- see all bookmarks on the site tagged by any user with certain fannish keywords, sorted
Keeping Track of Fanworks Once You Find Them
Fans have printed out fanfic from the internet, downloaded fanworks to their hard drives, saved links using either their web browser's bookmark feature or a word document, or posted links online to webpages, blogs, journals, or social bookmarking services. Another way to hold onto fanworks is unauthorized re-posting of the fanwork itself; in fandoms where archiving without permission is taboo, this strategy can result in a lot of angry fan creators descending upon the would-be archivist.
On LiveJournal, fans who lose track of a fanwork they once enjoyed can hope to find it again by posting a request to a Fic Finding community. Mailing list fans have asked their fandom mailing lists. And some fans now post their requests on Yahoo!Answers.
However, fanworks on the web can easily disappear entirely. GeoCities and similar services provided free web space in the 1990s, and many fans used the services to put up their own stories or manually code archives of fanfics submitted by others. Meanwhile, other fans maintained fansites on university servers (see The Gossamer Project) or paid for server space once commercial ISPs appeared. Each of these methods has resulted in dead links as fansites were moved or deleted, payments were discontinued, fans graduated, or GeoCities was shut down. Large archives can be doomed by their own popularity as bandwidth costs soar, and commercial sites have discontinued features (imeem) or folded entirely (Fanlib) when they didn't succeed in making a profit. Youtube frequently removes fanvids and other remix videos when copyright holders complain. On LiveJournal, users can decide to friendslock or delete content previously made public, and there is a practice of users temporarily deleting their accounts sometimes just to force themselves to get RL work done.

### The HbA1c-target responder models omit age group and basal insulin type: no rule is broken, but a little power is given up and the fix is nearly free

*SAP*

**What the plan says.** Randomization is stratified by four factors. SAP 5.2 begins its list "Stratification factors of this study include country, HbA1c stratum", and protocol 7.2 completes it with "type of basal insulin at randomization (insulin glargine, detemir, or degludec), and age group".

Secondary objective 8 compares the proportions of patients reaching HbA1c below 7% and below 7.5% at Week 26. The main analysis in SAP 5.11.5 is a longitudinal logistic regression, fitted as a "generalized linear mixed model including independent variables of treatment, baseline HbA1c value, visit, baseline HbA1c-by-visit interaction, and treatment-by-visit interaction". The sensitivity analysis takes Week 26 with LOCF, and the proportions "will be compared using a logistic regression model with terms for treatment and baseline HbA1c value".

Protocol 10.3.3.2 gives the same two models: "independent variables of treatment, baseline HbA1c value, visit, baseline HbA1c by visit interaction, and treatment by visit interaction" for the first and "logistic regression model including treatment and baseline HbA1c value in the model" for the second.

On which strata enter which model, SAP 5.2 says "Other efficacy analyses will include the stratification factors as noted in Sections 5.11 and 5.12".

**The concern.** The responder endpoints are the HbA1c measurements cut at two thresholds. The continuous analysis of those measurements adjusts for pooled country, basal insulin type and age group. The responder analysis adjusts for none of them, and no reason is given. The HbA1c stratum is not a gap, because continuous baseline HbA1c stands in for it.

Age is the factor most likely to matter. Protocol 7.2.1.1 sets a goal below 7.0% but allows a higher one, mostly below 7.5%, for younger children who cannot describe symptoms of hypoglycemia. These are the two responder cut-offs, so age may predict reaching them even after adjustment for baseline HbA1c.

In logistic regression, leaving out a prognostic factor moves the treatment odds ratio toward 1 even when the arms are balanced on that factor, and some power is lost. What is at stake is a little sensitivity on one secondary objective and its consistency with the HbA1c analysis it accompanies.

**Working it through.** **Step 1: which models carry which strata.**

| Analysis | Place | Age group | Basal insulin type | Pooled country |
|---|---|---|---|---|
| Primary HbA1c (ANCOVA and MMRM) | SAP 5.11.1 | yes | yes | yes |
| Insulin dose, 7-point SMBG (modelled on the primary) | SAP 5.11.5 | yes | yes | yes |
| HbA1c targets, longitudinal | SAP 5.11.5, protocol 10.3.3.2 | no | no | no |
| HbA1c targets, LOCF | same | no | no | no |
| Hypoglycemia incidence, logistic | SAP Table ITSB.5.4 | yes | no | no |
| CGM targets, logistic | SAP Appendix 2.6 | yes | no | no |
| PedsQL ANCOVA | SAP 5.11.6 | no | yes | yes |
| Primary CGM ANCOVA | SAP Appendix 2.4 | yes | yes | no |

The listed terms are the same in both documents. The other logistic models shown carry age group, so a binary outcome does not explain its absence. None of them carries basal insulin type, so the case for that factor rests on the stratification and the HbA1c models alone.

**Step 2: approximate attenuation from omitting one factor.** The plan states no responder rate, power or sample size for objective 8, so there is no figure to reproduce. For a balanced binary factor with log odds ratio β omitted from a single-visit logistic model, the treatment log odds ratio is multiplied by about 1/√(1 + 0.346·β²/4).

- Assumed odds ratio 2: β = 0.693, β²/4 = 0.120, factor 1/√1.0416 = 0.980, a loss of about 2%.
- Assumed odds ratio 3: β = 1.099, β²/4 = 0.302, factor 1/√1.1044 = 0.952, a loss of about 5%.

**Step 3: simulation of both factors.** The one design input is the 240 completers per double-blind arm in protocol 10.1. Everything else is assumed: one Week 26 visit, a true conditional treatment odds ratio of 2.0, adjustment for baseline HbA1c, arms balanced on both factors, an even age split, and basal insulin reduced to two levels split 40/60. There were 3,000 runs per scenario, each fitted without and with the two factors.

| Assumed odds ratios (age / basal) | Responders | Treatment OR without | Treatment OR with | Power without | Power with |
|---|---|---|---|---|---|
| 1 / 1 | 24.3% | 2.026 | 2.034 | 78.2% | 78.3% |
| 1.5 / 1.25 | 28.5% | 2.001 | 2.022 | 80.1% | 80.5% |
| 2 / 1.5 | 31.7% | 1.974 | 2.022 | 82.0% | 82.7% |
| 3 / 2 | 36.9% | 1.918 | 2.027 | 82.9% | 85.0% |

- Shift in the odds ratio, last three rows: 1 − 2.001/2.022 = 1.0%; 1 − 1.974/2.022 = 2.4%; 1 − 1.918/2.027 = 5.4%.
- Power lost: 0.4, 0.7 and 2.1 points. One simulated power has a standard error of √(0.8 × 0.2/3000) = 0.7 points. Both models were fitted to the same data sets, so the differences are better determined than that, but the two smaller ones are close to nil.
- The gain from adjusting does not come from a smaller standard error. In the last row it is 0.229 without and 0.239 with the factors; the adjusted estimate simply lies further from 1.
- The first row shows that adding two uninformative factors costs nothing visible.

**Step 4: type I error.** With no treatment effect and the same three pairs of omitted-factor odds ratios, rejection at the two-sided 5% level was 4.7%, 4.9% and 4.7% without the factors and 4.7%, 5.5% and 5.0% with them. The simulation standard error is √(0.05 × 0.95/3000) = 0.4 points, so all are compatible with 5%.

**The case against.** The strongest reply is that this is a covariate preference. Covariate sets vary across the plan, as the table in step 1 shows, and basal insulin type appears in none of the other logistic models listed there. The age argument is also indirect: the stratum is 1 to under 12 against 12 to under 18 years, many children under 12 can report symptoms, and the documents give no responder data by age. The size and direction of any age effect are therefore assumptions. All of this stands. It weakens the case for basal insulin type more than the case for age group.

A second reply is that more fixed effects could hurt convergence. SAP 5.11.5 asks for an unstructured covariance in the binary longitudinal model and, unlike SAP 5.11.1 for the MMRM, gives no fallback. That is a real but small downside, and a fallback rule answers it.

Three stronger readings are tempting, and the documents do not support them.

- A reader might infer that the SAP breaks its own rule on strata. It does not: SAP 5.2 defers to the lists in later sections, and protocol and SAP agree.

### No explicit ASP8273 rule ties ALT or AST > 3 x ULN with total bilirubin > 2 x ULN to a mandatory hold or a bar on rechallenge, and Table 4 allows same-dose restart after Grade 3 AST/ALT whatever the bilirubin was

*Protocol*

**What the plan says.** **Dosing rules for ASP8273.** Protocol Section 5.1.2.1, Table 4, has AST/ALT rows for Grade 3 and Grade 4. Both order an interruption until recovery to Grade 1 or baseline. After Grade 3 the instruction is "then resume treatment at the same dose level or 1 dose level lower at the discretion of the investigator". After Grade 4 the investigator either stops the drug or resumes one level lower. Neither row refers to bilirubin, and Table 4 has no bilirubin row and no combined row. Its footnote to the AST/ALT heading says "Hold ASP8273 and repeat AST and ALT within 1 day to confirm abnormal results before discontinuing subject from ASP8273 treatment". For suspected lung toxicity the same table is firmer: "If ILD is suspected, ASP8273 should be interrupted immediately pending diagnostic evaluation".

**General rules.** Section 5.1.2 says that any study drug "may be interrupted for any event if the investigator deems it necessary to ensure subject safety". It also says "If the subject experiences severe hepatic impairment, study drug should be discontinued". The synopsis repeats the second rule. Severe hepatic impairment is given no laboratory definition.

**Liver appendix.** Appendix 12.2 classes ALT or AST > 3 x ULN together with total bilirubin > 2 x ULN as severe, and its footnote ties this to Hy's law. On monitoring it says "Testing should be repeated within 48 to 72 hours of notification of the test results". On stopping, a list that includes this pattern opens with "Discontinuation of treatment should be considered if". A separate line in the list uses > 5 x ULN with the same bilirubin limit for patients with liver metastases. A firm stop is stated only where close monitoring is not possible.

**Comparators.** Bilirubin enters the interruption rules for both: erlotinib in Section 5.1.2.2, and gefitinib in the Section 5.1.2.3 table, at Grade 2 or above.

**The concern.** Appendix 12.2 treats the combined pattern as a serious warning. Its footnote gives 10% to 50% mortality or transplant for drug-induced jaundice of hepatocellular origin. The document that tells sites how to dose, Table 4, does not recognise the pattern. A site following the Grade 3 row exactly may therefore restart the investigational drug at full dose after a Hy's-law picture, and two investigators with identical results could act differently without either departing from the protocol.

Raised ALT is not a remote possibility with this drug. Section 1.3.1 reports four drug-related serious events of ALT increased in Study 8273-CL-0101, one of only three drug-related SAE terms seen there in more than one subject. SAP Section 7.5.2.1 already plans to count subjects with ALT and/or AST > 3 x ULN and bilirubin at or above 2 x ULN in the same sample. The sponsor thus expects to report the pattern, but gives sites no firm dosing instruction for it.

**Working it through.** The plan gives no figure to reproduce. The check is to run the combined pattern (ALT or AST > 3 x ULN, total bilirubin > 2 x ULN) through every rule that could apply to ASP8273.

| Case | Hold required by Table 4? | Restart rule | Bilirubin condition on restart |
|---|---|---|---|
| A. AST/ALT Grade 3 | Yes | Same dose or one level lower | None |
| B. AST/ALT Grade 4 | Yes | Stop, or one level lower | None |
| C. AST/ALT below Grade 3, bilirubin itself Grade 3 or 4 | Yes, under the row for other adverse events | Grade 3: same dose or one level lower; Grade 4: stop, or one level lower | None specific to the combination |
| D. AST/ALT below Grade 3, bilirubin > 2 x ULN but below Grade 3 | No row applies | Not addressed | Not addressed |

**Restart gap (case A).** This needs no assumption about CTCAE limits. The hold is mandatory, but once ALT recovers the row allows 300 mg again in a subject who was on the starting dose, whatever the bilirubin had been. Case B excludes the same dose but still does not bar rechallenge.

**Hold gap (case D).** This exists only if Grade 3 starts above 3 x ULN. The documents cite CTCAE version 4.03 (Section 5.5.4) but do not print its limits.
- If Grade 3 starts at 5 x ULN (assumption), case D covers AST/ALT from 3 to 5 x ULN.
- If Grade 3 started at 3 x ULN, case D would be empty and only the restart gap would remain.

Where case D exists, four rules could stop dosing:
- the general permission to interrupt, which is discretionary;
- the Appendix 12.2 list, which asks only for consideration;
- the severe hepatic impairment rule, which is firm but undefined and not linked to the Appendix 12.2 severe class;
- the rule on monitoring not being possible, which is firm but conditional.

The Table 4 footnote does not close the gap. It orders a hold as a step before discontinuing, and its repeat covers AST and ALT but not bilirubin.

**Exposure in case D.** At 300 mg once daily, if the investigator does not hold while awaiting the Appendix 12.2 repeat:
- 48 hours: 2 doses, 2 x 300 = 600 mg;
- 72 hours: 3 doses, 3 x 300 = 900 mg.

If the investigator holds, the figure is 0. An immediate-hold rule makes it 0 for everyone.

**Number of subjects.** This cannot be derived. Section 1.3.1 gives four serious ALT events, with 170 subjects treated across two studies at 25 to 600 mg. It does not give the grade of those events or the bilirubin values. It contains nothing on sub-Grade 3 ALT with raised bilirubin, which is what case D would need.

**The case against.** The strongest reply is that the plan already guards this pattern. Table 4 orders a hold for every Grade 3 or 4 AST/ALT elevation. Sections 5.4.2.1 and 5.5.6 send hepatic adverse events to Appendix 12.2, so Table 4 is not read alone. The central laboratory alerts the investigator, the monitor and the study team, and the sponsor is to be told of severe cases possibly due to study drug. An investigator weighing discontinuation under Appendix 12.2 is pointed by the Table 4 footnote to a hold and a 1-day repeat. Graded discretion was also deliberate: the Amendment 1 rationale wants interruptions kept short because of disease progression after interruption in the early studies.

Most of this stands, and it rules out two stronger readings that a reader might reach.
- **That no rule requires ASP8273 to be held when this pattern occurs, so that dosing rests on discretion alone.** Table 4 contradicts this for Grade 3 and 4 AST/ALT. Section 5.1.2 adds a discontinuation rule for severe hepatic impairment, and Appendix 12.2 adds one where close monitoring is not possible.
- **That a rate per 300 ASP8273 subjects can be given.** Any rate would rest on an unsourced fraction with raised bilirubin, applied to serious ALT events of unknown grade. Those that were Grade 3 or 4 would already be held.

Fans have found various work-arounds for dead links:
- download to your hard drive (unless your hard drive dies)
- look up the URL on the Wayback Machine (unless the website is served dynamically or has robots.txt or was never archived there)
- contact the author/creator to ask for their copy (unless there's no contact information or the creator's hard drive also dies)
- contact other fans to ask for their copy (unless you don't know anyone who's into that fandom)
A few fans feel unconformable looking for lost fanfic on the assumption that the author removed the fanfic for a reason and that their desire to read the story again is a violation of some unwritten fandom rule:
"I feel a little bit bad about using archive.org to retrieve fanfic that has been otherwise left to die by its owner? Obviously, I'm not going to distribute it, but the culture of fandom is such that if they don't want it out there any more, I feel at least a bit bad for going back and getting it.
On the other hand, some of this fic has immense nostalgia value for me, because it was a lot of the earliest fic I read after discovering that fanfic was a thing. So regardless of what the author thinks of it, I have many fond memories, and I'd rather save it now for my personal re-reading in future rather than possibly never be able to read it again.I still feel a little guilty, though."
- Slash Fan Fiction on the Net, a Web resource with extensive lists of links to other fansites
- Fandom on the Internet, a print resource published in 1995 by Ann Teitelbaum and Dar F
(links to instructions or personal reflections on how back in the day fans had to go uphill both ways in the snow to get fanfic, etc.)
- Help me, fannish hivebrain - 2010 dreamwidth discussion on how to find good fanfic for a given trope
- In the twentieth century, the response to the ephemerality of fiction posted to mailing lists initially led to some stories being reprinted in fanzines, and later to the establishment of fiction archives.
- At least, that's how I found fanfiction circa 1998. (user:aethel, October 10, 2011)
- Google search on October 10, 2011
- Total number of fanwork-producing lj fen is unknown, but the community fandom_counts was set up 30 May 2007 to generate an estimate of the total number of fannish user accounts. As of December 7, 2011, there are 33,601 members.
- devil_girl91. Underwater Light by Maya?, posted 11 March 2009.
- And sometimes users react by making remix videos about it: Hitler reacts to the Hitler parodies being removed from YouTube
- See some of the explanations given on deleting-my-lj posts.
- I feel conflicted dated May 27, 2013; WebCite.